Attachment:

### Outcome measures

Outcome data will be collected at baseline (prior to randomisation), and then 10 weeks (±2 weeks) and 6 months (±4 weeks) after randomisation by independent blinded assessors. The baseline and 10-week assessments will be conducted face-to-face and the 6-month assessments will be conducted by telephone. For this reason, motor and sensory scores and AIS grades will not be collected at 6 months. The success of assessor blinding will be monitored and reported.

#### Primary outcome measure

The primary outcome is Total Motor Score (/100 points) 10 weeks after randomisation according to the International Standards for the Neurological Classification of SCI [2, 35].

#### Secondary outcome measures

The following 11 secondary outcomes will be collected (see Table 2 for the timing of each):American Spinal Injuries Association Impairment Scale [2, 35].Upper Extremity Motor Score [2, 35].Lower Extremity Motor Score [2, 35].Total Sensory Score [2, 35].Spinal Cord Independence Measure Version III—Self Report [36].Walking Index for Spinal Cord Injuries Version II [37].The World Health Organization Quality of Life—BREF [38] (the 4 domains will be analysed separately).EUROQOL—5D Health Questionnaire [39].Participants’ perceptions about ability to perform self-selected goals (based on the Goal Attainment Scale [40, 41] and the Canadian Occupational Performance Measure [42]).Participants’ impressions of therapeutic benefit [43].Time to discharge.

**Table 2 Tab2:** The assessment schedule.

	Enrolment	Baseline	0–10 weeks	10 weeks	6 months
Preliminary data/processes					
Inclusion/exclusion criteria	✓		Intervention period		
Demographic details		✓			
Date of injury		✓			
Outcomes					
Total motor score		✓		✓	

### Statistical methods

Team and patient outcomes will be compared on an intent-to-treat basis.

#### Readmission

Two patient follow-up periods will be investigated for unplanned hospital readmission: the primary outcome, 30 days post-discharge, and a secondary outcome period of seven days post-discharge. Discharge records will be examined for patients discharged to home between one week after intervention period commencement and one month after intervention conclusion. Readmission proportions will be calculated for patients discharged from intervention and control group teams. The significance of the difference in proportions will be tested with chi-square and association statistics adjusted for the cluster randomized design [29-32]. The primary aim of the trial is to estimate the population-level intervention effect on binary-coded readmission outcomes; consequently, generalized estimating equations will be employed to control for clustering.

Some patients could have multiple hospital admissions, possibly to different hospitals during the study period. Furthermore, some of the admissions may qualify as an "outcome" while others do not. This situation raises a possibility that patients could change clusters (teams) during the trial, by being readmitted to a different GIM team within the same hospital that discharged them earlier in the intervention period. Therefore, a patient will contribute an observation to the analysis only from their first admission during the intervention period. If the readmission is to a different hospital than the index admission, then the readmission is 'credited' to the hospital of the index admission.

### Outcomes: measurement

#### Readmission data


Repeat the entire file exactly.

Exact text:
### Outcome measures

Outcome data will be collected at baseline (prior to randomisation), and then 10 weeks (±2 weeks) and 6 months (±4 weeks) after randomisation by independent blinded assessors. The baseline and 10-week assessments will be conducted face-to-face and the 6-month assessments will be conducted by telephone. For this reason, motor and sensory scores and AIS grades will not be collected at 6 months. The success of assessor blinding will be monitored and reported.

#### Primary outcome measure

The primary outcome is Total Motor Score (/100 points) 10 weeks after randomisation according to the International Standards for the Neurological Classification of SCI [2, 35].

#### Secondary outcome measures

The following 11 secondary outcomes will be collected (see Table 2 for the timing of each):American Spinal Injuries Association Impairment Scale [2, 35].Upper Extremity Motor Score [2, 35].Lower Extremity Motor Score [2, 35].Total Sensory Score [2, 35].Spinal Cord Independence Measure Version III—Self Report [36].Walking Index for Spinal Cord Injuries Version II [37].The World Health Organization Quality of Life—BREF [38] (the 4 domains will be analysed separately).EUROQOL—5D Health Questionnaire [39].Participants’ perceptions about ability to perform self-selected goals (based on the Goal Attainment Scale [40, 41] and the Canadian Occupational Performance Measure [42]).Participants’ impressions of therapeutic benefit [43].Time to discharge.

**Table 2 Tab2:** The assessment schedule.

	Enrolment	Baseline	0–10 weeks	10 weeks	6 months
Preliminary data/processes					
Inclusion/exclusion criteria	✓		Intervention period		
Demographic details		✓			
Date of injury		✓			
Outcomes					
Total motor score		✓		✓	

### Statistical methods

Team and patient outcomes will be compared on an intent-to-treat basis.

#### Readmission

Two patient follow-up periods will be investigated for unplanned hospital readmission: the primary outcome, 30 days post-discharge, and a secondary outcome period of seven days post-discharge. Discharge records will be examined for patients discharged to home between one week after intervention period commencement and one month after intervention conclusion. Readmission proportions will be calculated for patients discharged from intervention and control group teams. The significance of the difference in proportions will be tested with chi-square and association statistics adjusted for the cluster randomized design [29-32]. The primary aim of the trial is to estimate the population-level intervention effect on binary-coded readmission outcomes; consequently, generalized estimating equations will be employed to control for clustering.

Some patients could have multiple hospital admissions, possibly to different hospitals during the study period. Furthermore, some of the admissions may qualify as an "outcome" while others do not. This situation raises a possibility that patients could change clusters (teams) during the trial, by being readmitted to a different GIM team within the same hospital that discharged them earlier in the intervention period. Therefore, a patient will contribute an observation to the analysis only from their first admission during the intervention period. If the readmission is to a different hospital than the index admission, then the readmission is 'credited' to the hospital of the index admission.

### Outcomes: measurement

#### Readmission data